The U.S. has been providing lethal aid in the form of Javelin anti-tank missiles to Ukraine since May, and Russian armor is reportedly deterred by the investment.
On top of the lethal aid, the U.S. has trainers currently in the country, including National Guardsmen running the Yavoriv Combat Training Center and American special operations forces running selection courses for their Ukrainian counterparts.
The successes have lawmakers and military leaders looking for other ways to help.
“The fact that they have a Javelin that they could employ and they know how to employ it as a deterrent,” Gen. Curtis Scaparrotti, head of U.S. European Command and the NATO Supreme Allied Commander-Europe, told the Senate Armed Services Committee Tuesday.
“The Ukrainians, in my view, have trained very well for the use of that, they’ve been responsible in the security and the deployment of it and we watch that closely.”
The FGM-148 Javelins were characterized as “defensive lethal aid" when sold to Ukraine, with the stipulation that they are meant to be used in the event of a resurgence in the Ukrainian conflict, not for offensive purposes.
At the Senate hearing Tuesday, Scaparrotti confirmed Javelins have not been employed on the front lines in Ukraine’s eastern Donbass region, but added that the Russians were aware of the systems when senators asked if the Javelins make Russian T-72 tank crews “a little more nervous."
“I think it does," Scaparrotti said. “[The Russians] take that into consideration in the employment of their forces and where they put them.”
U.S. special operations forces have also been deeply involved in training their Ukrainian counterparts.
Iowa Sen. Joni Ernst said during the hearing that she recently traveled to the country to spend time with Ukraine’s “brand-new special operations forces that just graduated from their Ukrainian Q Course, which is run by our American special operations forces.”
Ernst visited a training center in Berdychiv, Ukraine, where U.S. and Ukrainian SOF work closely to improve recruitment, retention, training, and overall military tactics, according to a statement from her offices regarding the February trip.
The EUCOM commander said that Ukraine has been asking for help in other areas, as well, including support for counter-battery systems to defeat enemy indirect fire, sniper systems, grenade launchers, ammo and even help developing a secure communications network.
“They’ve asked us for help in communication at an operational level," Scaparrotti said. "And they do have a distinct need for that because while we focus on the line of contact, their chief of defense is also focused on other areas of the country that are a threat.”
The Organization for Security and Cooperation in Europe continuously notes ceasefire violations in Ukraine’s eastern Donetsk and Luhansk regions, some of which result in casualties.
The conflict is currently set at a standstill, but when major battles were occurring, Western and Ukrainian officials complained that Russian T-72BM tanks, which were not known to have been exported, were used to significantly back separatists. Systems like the Javelin may deter further aggression.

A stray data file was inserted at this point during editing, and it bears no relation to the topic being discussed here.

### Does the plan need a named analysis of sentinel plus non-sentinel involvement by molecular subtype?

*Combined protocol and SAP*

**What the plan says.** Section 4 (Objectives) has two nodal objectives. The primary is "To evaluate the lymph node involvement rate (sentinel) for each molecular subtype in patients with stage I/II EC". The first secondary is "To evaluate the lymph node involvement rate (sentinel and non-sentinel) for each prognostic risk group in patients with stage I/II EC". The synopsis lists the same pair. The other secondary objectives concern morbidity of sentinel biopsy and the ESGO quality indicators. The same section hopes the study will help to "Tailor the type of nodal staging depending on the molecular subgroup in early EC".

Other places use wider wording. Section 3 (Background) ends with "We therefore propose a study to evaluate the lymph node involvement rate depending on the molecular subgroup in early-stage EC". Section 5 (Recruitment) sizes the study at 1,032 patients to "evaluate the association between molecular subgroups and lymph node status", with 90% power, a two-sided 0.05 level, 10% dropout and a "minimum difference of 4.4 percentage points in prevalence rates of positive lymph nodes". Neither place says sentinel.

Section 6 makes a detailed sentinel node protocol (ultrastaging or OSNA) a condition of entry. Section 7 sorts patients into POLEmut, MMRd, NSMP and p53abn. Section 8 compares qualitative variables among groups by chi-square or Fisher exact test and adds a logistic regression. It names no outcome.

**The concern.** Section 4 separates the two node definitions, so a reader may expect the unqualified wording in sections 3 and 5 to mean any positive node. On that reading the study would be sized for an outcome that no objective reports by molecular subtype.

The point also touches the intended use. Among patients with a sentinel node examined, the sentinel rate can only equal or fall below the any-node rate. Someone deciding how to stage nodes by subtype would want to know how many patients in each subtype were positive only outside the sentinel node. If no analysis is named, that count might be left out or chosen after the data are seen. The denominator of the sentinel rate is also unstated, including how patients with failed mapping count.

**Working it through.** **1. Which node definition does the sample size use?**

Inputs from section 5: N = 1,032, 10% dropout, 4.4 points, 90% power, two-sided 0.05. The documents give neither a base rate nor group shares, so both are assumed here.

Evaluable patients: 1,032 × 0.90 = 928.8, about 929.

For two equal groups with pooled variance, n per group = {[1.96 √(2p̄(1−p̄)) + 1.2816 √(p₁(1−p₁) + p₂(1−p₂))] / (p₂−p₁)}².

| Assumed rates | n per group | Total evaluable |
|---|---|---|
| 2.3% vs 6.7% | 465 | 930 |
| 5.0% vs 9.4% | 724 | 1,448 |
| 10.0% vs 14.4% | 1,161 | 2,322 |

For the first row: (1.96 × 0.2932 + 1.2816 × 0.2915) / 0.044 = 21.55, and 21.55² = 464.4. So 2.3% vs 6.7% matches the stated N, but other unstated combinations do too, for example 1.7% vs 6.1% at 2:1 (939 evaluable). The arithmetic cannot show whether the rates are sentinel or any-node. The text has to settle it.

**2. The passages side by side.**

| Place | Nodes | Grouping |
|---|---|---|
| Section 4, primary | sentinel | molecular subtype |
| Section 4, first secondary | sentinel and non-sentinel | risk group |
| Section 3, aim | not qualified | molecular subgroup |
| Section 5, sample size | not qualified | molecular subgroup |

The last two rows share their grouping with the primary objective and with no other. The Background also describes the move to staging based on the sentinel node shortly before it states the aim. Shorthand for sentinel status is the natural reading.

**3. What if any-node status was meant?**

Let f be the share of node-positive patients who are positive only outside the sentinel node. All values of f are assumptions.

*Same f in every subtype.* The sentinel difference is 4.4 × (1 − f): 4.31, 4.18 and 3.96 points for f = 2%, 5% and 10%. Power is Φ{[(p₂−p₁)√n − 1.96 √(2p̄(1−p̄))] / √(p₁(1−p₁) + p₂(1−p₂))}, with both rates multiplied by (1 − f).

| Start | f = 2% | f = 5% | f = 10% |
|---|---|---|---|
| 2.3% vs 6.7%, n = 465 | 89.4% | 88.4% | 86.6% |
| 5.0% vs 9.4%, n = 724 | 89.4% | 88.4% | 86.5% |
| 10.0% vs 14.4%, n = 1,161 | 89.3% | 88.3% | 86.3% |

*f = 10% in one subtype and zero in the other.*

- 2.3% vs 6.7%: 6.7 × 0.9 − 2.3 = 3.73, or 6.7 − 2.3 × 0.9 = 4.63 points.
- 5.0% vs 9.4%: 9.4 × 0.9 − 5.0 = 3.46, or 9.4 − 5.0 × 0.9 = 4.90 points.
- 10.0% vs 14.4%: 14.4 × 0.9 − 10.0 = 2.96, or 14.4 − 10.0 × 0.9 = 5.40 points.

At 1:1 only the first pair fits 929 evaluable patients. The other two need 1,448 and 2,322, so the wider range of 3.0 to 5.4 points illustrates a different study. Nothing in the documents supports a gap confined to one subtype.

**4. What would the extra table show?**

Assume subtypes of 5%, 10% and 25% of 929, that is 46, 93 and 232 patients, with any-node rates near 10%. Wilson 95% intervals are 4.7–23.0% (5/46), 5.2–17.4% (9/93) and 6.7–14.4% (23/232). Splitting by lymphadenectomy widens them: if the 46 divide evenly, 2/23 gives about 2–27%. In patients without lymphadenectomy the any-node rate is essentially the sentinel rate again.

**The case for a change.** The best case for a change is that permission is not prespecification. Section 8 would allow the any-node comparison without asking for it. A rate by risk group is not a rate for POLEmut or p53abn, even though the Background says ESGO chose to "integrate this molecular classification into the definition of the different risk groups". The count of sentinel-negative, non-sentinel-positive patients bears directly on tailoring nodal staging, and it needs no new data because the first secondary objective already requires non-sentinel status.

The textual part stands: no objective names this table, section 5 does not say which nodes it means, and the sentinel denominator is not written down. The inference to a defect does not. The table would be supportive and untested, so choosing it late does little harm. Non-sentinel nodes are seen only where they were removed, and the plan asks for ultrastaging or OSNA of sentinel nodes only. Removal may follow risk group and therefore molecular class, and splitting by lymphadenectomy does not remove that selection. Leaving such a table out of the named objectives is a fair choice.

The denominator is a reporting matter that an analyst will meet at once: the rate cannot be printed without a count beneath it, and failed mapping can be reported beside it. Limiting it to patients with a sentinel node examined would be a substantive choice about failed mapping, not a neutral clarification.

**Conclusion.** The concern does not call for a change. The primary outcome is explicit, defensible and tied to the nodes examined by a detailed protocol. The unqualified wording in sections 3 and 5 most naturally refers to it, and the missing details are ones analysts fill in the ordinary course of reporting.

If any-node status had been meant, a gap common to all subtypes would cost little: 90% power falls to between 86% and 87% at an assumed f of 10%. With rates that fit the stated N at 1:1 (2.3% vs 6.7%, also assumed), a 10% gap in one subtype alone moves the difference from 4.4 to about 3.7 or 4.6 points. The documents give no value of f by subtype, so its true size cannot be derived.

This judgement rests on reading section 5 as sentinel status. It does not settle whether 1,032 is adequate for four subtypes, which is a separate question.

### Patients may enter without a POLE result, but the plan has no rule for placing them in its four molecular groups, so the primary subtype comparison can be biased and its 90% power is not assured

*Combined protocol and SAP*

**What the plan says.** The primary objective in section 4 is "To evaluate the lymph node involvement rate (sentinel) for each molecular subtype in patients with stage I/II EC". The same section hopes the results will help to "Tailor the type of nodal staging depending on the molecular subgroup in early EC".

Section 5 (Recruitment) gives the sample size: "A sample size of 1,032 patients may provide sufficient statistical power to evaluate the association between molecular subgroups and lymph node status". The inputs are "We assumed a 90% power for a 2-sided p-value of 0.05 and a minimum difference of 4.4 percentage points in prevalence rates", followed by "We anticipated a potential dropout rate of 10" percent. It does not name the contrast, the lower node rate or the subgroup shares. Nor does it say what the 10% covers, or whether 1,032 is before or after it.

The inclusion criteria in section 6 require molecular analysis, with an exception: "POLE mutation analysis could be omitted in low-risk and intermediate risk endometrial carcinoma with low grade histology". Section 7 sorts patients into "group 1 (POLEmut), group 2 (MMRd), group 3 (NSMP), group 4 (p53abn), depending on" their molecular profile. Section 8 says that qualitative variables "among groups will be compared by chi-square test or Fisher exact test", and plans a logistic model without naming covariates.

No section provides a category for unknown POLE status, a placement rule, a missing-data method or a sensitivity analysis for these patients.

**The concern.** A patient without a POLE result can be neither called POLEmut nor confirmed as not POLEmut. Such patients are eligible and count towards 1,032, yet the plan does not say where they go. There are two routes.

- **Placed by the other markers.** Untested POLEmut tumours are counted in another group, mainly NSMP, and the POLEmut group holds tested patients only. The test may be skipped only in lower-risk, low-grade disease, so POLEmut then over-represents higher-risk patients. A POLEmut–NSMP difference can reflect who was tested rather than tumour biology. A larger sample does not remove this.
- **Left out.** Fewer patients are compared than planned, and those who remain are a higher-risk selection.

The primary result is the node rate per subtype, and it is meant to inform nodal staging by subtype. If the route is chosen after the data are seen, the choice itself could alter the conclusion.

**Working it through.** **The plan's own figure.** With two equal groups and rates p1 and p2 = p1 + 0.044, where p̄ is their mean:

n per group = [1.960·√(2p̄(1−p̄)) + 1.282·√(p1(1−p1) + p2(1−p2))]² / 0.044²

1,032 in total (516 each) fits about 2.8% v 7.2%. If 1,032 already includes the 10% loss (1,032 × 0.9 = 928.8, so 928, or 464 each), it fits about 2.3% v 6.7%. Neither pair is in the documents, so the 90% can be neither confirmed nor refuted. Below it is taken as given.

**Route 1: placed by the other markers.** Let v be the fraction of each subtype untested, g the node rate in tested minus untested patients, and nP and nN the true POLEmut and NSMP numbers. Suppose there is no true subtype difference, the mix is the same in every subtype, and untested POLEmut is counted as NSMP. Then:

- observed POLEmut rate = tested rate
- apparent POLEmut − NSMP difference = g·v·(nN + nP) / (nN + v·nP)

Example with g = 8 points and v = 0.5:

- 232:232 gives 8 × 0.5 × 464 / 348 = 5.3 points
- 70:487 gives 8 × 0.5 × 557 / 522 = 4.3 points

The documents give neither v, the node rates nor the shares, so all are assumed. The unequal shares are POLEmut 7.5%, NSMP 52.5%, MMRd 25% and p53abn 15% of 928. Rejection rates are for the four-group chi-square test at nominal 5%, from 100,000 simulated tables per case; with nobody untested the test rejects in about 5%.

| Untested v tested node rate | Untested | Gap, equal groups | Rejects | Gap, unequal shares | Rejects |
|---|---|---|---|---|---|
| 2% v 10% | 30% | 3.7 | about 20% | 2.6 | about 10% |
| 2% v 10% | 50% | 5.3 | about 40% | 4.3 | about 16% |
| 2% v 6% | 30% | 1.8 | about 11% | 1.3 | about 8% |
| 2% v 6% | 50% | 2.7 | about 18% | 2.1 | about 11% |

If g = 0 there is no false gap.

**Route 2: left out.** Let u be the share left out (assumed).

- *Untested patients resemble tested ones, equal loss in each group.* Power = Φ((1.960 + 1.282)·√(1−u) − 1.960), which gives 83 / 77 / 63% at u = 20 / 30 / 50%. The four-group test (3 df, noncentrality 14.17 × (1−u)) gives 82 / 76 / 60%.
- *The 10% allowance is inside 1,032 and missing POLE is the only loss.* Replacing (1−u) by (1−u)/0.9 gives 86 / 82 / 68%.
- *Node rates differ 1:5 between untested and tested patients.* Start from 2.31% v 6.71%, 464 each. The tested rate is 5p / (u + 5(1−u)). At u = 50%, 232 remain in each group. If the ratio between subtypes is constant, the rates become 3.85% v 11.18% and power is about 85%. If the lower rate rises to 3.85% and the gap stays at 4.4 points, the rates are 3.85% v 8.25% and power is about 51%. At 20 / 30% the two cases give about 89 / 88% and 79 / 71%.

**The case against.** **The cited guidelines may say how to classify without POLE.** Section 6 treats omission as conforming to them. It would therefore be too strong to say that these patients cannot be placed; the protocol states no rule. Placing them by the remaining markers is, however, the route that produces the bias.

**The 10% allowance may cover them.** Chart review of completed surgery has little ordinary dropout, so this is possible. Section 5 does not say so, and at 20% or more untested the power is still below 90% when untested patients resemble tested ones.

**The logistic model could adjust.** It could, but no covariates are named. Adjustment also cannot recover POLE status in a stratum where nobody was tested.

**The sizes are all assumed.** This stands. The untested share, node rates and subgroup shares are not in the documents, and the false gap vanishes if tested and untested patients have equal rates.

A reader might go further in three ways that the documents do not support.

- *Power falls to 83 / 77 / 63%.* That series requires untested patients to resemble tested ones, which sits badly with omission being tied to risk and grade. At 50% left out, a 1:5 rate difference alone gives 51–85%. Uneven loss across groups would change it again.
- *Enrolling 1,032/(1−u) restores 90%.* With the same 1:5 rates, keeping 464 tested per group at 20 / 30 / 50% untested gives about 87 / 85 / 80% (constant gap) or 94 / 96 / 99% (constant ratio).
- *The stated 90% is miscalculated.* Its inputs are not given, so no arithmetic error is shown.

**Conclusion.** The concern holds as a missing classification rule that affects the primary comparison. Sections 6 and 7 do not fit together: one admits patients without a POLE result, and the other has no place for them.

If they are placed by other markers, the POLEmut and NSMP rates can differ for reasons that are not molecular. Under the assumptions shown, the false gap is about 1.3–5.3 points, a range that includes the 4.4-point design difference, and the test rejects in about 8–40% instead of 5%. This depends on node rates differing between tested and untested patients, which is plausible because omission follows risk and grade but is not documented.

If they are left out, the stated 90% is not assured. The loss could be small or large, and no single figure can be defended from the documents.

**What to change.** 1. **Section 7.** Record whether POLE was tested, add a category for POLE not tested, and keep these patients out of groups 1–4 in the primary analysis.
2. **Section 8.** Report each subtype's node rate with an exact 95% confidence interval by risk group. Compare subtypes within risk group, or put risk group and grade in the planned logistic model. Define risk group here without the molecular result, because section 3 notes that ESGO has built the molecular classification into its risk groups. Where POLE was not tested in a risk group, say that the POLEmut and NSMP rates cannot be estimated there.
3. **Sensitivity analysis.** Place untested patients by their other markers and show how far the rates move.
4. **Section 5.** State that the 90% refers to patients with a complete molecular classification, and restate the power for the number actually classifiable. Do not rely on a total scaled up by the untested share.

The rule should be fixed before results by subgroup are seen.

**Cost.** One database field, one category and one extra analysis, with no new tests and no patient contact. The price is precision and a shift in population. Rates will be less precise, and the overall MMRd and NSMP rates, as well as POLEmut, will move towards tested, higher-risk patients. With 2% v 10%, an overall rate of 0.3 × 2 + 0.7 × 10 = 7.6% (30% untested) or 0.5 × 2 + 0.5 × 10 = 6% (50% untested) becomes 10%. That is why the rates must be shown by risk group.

Another major area of focus should be on the Ukrainian Navy, such as helping them to defend the Kerch Strait, Scaparrotti said. That waterway was the location of a Nov. 25 incident in which Ukrainian naval vessels were fired upon and seized by Russian forces.
The Ukrainian Navy “was not large to begin with, given the portion of the fleet that Russia took when it annexed Crimea,” Scaparrotti said. “And they just lost a couple of ships, as well, in the Kerch Strait. So I think there are some areas there that we can help them get this Navy back up and begin to supply it.”
All of these recommendations will be put forward in the authorization bill coming up, Scaparrotti said.
Retired Lt. Gen. Ben Hodges, who helmed U.S. European Command’s Army component during the turbulent 2014-2017 time period, largely agreed with Scaparrotti’s recommendations.
“But I also think that there needs to be some real work done by the [Ukrainian government] to ensure transparency of their own defense budget, a review of their arms industry,” Hodges told Military Times. “They’re quite capable of producing sniper rifles and other weapon systems.”
Hodges said that ensuring the Ukrainian government holds people accountable for major mishaps, such as the explosion of a large ammunition dump roughly 110 miles east of Kyiv in October, is paramount when providing military assistance and troop training.
The explosion was the result of negligently storing ammunition in an open-air setting, which may have created an opportunity for separatist sabotage, the secretary of the Ukrainian parliament’s national security committee told the Kyiv Post in November. Whether or not sabotage was the definite cause of the blast, Ukrainian forces need to build secure ammunition storage sites, the politician added.
Scaparrotti’s desire to build up Ukraine’s naval fleet is also one Hodges takes very seriously.
“[The Ukrainian] Navy is in real need of assistance in terms of infrastructure and modernization,” he said. “They will be critical to any NATO-led efforts to counter [Russian] aggression and further expansion in the Black Sea region.”
Hodges has been vocal about his concern that the Russian military intends to “choke out” Ukraine’s seaports through capturing Black Sea coastal areas.
“The next phase will probably be land and sea operations that would eventually secure maybe even Mariupol but continue to take the Ukrainian coastline and connect Crimea back up to Russia along the Sea of Azov," he told Military Times in December. “It’s not going to happen in the next six months, but this is the direction they’re taking.”